A measure that would offer sign language as a foreign language in Virginia's high schools and universities is headed to Gov. Bob McDonnell. The General Assembly overwhelmingly passed legislation during the 2011 session that would make Virginia one of more than 30 states where sign language counts toward foreign-language requirements. / Associated Press
ROBOTICS TEAM FROM EWING HIGH, N.J. SCHOOL FOR THE DEAF WIN AWARD
The Ewing Township Robotics Team, “Team 2016, The Mighty Monkey Wrenches,” had just completed their first year as a unit, when suddenly a real wrench was tossed into their plans. In 2007, The Mighty Monkey Wrenches were told they were moving into another area, a welding lab located inside the New Jersey School for the Deaf in West Trenton. It turned out to be the best thing that ever happened to the team. Students from the N.J. School for the Deaf joined the team, and it became a fortuitous pairing. / The Times of Trenton
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in a changing world of the deaf
by Mervin D. Garretson
An open lifestory of a totally deaf educator and advocate about growing up in an anti-sign world dominated by oralists and professional audists. Includes bits of deaf history, commentaries on ASL, deaf culture, the National Association of the Deaf, and the World Federation of the Deaf.
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Thaba Nchu, South Africa
DEAF, BLIND PUPILS CALL FOR THE HEAD OF 'UNCOOPERATIVE' PRINCIPAL
Pupils at the Bartimea school for the deaf and blind in Thaba Nchu are on strike calling for the head of their principal, Joyce Thothela. The disgruntled pupils embarked upon an indefinite strike last Tuesday. “We want the department of education to dismiss the principal as she is not cooperative,” said one of the pupils’ representatives, Mohau Nhlapho. “She failed to resolve our problems, which date as far back as 2009.” He said the pupils could no longer stand the exodus of qualified teachers. / The New Age
'FOUR OF FIVE RAPED GIRLS DEAF-MUTE'
A report that said five mentally challenged girls at the orphanage in Panvel had been raped, also said that outsiders were observed on the premises in close contact with the girls. Nila Girish Turpude, an advocate as well as social worker from Alibaug, lodged a complaint with the Kalamboli police on Friday. According to a police spokesman, “Of the nineteen girls, five were reportedly physically and sexually abused. Of these five girls, four are also deaf-mute. We have arrested four officials of the sanstha and slapped rape charges against them.” / Hindustan Times
HEALTH SERVICES FAIL DEAF CHILDREN WITH ADDITIONAL COMPLEX NEEDS
Health services are failing to provide adequate treatment for deaf children with additional complex needs, a report published last week by the National Deaf Children’s Society (NDCS) has revealed. The research from NDCS and the University of Manchester discovered failures in diagnosis, problems accessing medical treatment, and professionals consistently failing to share information. The report, which is the largest of its kind, described some professionals as "overwhelmed by the complexity of needs" and others as treating deafness as a minor condition that can be addressed later in the child’s life. / Nursing in Practice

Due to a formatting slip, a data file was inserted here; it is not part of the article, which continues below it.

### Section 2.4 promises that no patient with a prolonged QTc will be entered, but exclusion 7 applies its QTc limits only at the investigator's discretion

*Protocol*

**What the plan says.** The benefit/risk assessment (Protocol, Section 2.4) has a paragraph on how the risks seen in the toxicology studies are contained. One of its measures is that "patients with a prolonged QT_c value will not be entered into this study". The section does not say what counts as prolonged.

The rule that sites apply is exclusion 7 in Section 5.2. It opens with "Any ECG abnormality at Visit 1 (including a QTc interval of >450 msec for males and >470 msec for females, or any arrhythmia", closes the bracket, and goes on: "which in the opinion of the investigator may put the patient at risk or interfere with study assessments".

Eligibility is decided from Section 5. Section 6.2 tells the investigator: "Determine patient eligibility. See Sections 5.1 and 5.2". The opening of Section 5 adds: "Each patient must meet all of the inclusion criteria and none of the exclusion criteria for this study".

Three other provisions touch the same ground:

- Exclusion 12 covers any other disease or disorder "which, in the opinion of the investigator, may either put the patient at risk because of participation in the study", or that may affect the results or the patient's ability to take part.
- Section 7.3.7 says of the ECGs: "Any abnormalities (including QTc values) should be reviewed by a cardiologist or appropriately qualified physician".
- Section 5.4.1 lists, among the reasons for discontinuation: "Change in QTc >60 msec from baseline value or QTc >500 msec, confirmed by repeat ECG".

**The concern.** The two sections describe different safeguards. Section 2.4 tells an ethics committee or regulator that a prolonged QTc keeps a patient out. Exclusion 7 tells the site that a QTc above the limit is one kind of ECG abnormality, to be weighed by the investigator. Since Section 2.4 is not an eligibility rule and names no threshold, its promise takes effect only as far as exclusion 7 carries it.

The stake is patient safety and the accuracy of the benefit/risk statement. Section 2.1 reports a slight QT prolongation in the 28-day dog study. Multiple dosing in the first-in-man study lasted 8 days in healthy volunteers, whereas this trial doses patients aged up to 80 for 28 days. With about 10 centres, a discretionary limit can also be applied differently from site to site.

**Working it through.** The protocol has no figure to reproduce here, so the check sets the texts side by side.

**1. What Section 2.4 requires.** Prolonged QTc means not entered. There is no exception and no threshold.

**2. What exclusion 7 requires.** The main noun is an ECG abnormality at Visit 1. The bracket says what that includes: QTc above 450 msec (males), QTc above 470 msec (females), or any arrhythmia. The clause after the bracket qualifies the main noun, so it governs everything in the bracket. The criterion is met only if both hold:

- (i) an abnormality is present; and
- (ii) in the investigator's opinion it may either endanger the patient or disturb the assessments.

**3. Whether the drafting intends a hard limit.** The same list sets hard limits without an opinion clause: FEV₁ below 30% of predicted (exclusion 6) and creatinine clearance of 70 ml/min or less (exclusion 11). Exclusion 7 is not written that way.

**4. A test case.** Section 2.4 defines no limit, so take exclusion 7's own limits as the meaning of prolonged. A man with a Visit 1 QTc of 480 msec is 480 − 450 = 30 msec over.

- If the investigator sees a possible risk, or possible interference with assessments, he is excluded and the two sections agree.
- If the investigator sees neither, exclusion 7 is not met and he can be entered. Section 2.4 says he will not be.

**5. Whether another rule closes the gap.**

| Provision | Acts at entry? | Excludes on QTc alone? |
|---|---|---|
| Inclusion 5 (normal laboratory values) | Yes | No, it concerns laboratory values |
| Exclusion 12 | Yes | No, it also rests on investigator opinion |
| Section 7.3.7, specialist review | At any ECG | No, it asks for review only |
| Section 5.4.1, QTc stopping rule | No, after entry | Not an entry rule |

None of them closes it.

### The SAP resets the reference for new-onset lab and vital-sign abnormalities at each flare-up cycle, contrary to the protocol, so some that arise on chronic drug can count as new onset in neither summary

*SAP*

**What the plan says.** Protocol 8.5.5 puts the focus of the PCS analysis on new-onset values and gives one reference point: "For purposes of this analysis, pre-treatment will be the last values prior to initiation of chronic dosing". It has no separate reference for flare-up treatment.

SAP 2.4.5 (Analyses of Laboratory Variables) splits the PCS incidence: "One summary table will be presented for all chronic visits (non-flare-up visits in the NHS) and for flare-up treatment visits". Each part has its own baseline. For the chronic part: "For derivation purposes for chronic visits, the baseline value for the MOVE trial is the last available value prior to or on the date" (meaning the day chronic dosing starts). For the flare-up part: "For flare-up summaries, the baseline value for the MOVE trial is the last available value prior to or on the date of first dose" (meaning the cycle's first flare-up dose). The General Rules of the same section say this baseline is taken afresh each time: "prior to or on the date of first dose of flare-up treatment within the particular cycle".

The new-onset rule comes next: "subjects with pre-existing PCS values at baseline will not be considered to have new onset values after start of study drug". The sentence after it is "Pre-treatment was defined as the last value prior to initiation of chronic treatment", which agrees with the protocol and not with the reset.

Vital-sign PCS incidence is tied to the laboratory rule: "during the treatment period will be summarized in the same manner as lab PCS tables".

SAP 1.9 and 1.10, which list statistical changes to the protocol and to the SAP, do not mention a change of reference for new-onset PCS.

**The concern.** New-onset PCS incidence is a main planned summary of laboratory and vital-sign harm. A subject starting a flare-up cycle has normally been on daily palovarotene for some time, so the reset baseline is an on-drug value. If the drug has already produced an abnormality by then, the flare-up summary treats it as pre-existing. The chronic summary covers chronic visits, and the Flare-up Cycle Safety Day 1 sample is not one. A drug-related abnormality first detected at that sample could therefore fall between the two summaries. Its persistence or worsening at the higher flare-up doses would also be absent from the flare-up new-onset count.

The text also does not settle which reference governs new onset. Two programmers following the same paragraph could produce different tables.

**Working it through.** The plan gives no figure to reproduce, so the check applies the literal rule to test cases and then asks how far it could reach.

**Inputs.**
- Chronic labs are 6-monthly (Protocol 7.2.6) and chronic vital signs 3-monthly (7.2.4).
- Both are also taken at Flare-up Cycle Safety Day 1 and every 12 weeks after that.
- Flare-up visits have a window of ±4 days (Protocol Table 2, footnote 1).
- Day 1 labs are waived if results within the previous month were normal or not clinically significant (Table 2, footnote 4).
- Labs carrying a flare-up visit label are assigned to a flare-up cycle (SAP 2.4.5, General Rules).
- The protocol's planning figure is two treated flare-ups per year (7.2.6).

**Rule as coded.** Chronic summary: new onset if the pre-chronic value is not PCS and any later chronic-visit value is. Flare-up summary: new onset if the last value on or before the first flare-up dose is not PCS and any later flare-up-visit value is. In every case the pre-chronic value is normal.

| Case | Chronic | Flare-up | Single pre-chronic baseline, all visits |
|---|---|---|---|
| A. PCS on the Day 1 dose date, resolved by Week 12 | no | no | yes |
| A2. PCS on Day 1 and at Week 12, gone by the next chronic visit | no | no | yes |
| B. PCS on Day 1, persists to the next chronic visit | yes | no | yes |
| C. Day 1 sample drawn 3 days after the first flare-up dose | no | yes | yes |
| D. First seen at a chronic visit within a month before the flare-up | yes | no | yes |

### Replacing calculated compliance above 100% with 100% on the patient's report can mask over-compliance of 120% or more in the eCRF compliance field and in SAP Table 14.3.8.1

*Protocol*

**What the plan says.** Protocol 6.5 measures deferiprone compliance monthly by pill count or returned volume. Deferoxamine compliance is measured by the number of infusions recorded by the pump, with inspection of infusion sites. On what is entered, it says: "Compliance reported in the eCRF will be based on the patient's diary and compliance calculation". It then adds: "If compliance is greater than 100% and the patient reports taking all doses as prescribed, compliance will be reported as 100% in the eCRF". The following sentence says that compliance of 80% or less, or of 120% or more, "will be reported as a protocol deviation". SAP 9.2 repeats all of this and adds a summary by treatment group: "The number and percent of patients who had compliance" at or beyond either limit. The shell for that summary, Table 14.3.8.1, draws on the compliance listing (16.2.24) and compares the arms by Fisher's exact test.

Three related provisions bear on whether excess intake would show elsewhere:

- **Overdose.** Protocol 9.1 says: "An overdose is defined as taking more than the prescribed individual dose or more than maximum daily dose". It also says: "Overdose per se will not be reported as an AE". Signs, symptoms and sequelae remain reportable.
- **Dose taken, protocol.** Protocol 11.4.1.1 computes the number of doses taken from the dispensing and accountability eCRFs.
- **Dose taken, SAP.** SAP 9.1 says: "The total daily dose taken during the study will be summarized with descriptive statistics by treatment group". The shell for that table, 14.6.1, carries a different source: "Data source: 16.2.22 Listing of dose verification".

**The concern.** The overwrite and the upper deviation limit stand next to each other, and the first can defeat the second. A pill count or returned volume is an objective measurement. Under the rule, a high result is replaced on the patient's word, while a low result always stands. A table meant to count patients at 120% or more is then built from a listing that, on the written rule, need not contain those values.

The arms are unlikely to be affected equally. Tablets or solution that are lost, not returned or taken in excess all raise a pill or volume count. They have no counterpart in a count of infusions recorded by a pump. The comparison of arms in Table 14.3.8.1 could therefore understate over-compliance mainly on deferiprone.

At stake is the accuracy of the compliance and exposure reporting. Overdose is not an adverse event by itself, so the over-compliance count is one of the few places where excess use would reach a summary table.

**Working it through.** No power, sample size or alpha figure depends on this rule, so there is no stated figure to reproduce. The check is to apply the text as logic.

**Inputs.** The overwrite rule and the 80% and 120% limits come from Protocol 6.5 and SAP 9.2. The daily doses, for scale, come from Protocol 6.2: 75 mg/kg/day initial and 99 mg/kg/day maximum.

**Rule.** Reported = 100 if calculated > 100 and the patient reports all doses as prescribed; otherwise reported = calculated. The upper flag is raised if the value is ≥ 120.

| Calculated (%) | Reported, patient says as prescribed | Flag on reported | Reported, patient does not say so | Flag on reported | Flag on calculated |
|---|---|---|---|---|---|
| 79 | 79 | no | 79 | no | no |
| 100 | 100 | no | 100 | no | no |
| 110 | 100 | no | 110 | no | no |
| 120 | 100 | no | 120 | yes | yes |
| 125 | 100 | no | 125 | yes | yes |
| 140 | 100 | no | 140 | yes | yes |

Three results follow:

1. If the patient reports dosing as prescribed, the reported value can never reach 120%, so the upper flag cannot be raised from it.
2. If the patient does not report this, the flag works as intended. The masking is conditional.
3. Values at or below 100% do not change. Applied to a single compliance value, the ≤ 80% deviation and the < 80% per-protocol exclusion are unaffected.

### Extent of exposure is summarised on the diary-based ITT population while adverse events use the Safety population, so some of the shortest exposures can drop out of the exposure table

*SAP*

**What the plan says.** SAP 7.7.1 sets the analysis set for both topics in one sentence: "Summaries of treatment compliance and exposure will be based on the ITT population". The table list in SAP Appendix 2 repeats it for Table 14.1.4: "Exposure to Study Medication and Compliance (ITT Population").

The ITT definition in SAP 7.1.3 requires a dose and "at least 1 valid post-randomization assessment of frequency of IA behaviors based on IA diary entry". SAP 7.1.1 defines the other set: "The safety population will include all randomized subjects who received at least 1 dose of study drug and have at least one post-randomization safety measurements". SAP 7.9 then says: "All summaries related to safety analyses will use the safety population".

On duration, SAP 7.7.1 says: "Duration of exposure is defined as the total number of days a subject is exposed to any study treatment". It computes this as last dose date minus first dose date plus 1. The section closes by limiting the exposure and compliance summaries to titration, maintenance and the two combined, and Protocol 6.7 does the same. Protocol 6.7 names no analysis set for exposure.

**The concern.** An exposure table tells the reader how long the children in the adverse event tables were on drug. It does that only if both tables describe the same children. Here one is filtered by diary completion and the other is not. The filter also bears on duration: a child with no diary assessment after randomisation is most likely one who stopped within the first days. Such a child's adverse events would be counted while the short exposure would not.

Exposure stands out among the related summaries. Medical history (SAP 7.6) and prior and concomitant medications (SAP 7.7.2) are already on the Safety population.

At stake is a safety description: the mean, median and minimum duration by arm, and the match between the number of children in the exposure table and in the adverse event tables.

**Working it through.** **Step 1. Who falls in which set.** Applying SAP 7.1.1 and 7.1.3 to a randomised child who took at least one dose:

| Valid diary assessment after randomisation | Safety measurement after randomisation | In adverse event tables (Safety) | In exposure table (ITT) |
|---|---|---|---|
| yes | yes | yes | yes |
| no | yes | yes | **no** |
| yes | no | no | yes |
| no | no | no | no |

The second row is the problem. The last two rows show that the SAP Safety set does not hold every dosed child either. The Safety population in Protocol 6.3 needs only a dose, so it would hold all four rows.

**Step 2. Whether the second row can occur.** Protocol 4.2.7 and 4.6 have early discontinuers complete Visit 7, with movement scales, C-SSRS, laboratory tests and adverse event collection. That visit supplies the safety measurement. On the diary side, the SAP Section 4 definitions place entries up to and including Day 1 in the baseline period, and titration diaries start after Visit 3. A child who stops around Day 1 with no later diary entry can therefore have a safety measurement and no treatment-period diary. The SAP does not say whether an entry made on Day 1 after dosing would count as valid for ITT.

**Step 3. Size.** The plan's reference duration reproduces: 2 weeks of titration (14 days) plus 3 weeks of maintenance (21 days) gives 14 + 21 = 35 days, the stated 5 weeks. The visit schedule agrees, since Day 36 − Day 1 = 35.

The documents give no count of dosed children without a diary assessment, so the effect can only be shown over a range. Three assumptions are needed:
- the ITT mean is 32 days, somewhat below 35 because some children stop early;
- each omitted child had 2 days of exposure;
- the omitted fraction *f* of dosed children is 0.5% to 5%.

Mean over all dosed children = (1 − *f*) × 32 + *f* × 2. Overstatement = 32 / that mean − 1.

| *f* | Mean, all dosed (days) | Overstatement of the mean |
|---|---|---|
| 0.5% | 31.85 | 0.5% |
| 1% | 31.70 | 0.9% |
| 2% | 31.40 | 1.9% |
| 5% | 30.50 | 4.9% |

Isle of Wight
DEAF MUM CAN HEAR AFTER PIONEERING OP
Following a lifetime of silence after she was born almost totally deaf, a Shanklin mum has become the first person in the UK to undergo pioneering surgery to help her hear properly for the first time. Marnie McCarthy, 45, said she was delighted with the results of the operation but admitted she was surprised at how loud everything seemed, particularly as she lives with three teenage sons and an excitable springer spaniel. / Isle of Wight County Press
Milton, ON, Canada
FUNDING CUTS COULD LEAVE DEAF-BLIND GIRL ISOLATED
All her life, Caitlin Ryan, 18, has been battling the odds. Born profoundly deaf, the Ottawa teen suffers from a rare genetic disorder called Usher Syndrome. Caitlin has attended the Provincial School for the Deaf in Milton since she was five, living in residence and going home to Ottawa on weekends, because there are no programs for her in Ottawa. As if deafness weren't bad enough, at 14, she got another devastating diagnosis. Her eyesight started to fail. Her ophthalmologist diagnosed Retinitis Pigmentosa -- caused by Usher Syndrome. / Ottawa Sun
Bundaberg, QLD, Australia
JAIL FOR ATTACK ON DEAF MAN
A man who repeatedly punched a deaf farmhand to the face during a “gratuitous act of thuggery and violence” has been jailed for 18 months. The victim, Peter Vohland, was left with a fractured eye socket, bruising and swelling to his left eye, and a severely swollen left cheek. Bundaberg District Court was told Denton Sydney Ziebell, 25, from Monto, attacked Mr Vohland, 28, while he was watching television at home about 11:30 pm on October 3, 2009. / Bundaberg News Mail
FUNDS RAISED TO BUILD SCHOOL FOR DEAF CHILDREN
Funds were raised for deaf children at a musical night arranged by the Family Educational Services Foundation (FESF) at Clifton’s Imperial Garden on Saturday. Noted Qawwal Amjad Sabri along with his team performed at the event, enthralling the audience by singing Qawealis and Ghazals. Sabri said that he was very glad to come and perform for a good cause, i.e. the education and advancement of deaf children. The musical night was part of a fund-raiser for new deaf reach school, Rashidabad. / The News International